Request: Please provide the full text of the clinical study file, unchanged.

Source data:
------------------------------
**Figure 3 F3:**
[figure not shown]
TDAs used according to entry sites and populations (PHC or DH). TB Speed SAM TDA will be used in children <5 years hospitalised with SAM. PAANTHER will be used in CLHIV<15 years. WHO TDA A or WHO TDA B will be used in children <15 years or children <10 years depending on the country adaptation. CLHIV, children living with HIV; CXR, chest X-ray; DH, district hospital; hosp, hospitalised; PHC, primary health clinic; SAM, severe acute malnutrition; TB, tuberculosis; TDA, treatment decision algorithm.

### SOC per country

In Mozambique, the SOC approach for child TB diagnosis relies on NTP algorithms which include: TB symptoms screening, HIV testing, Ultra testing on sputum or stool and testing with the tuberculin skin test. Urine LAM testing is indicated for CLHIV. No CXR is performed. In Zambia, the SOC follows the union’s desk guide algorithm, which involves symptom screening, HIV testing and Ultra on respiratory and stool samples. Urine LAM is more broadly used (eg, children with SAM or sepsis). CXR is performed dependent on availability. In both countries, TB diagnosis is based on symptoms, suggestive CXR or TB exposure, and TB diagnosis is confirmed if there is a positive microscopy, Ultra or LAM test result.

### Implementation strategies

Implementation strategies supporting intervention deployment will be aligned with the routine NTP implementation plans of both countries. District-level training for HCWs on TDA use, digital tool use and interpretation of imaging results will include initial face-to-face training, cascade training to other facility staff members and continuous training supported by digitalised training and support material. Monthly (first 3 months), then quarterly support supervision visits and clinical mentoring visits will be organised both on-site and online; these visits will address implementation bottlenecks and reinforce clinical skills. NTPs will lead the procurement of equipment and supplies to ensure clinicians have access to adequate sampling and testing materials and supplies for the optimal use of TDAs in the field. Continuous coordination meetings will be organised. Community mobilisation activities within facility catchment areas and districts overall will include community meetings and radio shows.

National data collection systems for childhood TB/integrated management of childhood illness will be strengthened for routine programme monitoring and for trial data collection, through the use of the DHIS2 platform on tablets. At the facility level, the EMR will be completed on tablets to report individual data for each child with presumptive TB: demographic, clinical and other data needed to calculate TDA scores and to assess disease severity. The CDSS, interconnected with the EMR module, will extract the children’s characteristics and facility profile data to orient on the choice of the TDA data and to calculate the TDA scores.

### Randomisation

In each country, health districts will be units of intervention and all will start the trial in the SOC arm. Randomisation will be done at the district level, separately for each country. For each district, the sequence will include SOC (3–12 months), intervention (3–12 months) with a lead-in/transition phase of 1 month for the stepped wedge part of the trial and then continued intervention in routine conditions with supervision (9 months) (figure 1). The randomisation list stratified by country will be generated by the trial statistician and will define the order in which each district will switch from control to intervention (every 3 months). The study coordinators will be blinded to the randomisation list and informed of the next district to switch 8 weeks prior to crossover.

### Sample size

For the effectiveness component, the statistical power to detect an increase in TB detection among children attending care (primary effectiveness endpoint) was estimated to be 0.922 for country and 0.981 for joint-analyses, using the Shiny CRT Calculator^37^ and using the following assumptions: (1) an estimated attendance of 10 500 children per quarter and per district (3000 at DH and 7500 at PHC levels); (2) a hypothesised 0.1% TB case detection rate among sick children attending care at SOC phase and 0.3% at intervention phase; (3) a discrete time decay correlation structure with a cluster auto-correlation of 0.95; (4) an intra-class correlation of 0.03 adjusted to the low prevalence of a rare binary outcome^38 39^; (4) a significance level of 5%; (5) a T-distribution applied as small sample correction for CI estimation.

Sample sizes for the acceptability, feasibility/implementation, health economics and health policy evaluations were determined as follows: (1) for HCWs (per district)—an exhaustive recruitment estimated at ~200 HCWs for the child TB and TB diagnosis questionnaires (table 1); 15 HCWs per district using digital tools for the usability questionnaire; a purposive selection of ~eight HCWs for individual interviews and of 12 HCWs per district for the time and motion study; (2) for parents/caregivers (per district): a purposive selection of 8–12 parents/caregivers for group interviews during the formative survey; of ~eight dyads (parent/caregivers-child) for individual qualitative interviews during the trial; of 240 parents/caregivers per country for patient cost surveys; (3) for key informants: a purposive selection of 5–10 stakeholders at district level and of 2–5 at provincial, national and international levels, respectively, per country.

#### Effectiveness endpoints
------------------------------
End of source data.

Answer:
**Figure 3 F3:**
[figure not shown]
TDAs used according to entry sites and populations (PHC or DH). TB Speed SAM TDA will be used in children <5 years hospitalised with SAM. PAANTHER will be used in CLHIV<15 years. WHO TDA A or WHO TDA B will be used in children <15 years or children <10 years depending on the country adaptation. CLHIV, children living with HIV; CXR, chest X-ray; DH, district hospital; hosp, hospitalised; PHC, primary health clinic; SAM, severe acute malnutrition; TB, tuberculosis; TDA, treatment decision algorithm.

### SOC per country

In Mozambique, the SOC approach for child TB diagnosis relies on NTP algorithms which include: TB symptoms screening, HIV testing, Ultra testing on sputum or stool and testing with the tuberculin skin test. Urine LAM testing is indicated for CLHIV. No CXR is performed. In Zambia, the SOC follows the union’s desk guide algorithm, which involves symptom screening, HIV testing and Ultra on respiratory and stool samples. Urine LAM is more broadly used (eg, children with SAM or sepsis). CXR is performed dependent on availability. In both countries, TB diagnosis is based on symptoms, suggestive CXR or TB exposure, and TB diagnosis is confirmed if there is a positive microscopy, Ultra or LAM test result.

### Implementation strategies

Implementation strategies supporting intervention deployment will be aligned with the routine NTP implementation plans of both countries. District-level training for HCWs on TDA use, digital tool use and interpretation of imaging results will include initial face-to-face training, cascade training to other facility staff members and continuous training supported by digitalised training and support material. Monthly (first 3 months), then quarterly support supervision visits and clinical mentoring visits will be organised both on-site and online; these visits will address implementation bottlenecks and reinforce clinical skills. NTPs will lead the procurement of equipment and supplies to ensure clinicians have access to adequate sampling and testing materials and supplies for the optimal use of TDAs in the field. Continuous coordination meetings will be organised. Community mobilisation activities within facility catchment areas and districts overall will include community meetings and radio shows.

National data collection systems for childhood TB/integrated management of childhood illness will be strengthened for routine programme monitoring and for trial data collection, through the use of the DHIS2 platform on tablets. At the facility level, the EMR will be completed on tablets to report individual data for each child with presumptive TB: demographic, clinical and other data needed to calculate TDA scores and to assess disease severity. The CDSS, interconnected with the EMR module, will extract the children’s characteristics and facility profile data to orient on the choice of the TDA data and to calculate the TDA scores.

### Randomisation

In each country, health districts will be units of intervention and all will start the trial in the SOC arm. Randomisation will be done at the district level, separately for each country. For each district, the sequence will include SOC (3–12 months), intervention (3–12 months) with a lead-in/transition phase of 1 month for the stepped wedge part of the trial and then continued intervention in routine conditions with supervision (9 months) (figure 1). The randomisation list stratified by country will be generated by the trial statistician and will define the order in which each district will switch from control to intervention (every 3 months). The study coordinators will be blinded to the randomisation list and informed of the next district to switch 8 weeks prior to crossover.

### Sample size

For the effectiveness component, the statistical power to detect an increase in TB detection among children attending care (primary effectiveness endpoint) was estimated to be 0.922 for country and 0.981 for joint-analyses, using the Shiny CRT Calculator^37^ and using the following assumptions: (1) an estimated attendance of 10 500 children per quarter and per district (3000 at DH and 7500 at PHC levels); (2) a hypothesised 0.1% TB case detection rate among sick children attending care at SOC phase and 0.3% at intervention phase; (3) a discrete time decay correlation structure with a cluster auto-correlation of 0.95; (4) an intra-class correlation of 0.03 adjusted to the low prevalence of a rare binary outcome^38 39^; (4) a significance level of 5%; (5) a T-distribution applied as small sample correction for CI estimation.

Sample sizes for the acceptability, feasibility/implementation, health economics and health policy evaluations were determined as follows: (1) for HCWs (per district)—an exhaustive recruitment estimated at ~200 HCWs for the child TB and TB diagnosis questionnaires (table 1); 15 HCWs per district using digital tools for the usability questionnaire; a purposive selection of ~eight HCWs for individual interviews and of 12 HCWs per district for the time and motion study; (2) for parents/caregivers (per district): a purposive selection of 8–12 parents/caregivers for group interviews during the formative survey; of ~eight dyads (parent/caregivers-child) for individual qualitative interviews during the trial; of 240 parents/caregivers per country for patient cost surveys; (3) for key informants: a purposive selection of 5–10 stakeholders at district level and of 2–5 at provincial, national and international levels, respectively, per country.

#### Effectiveness endpoints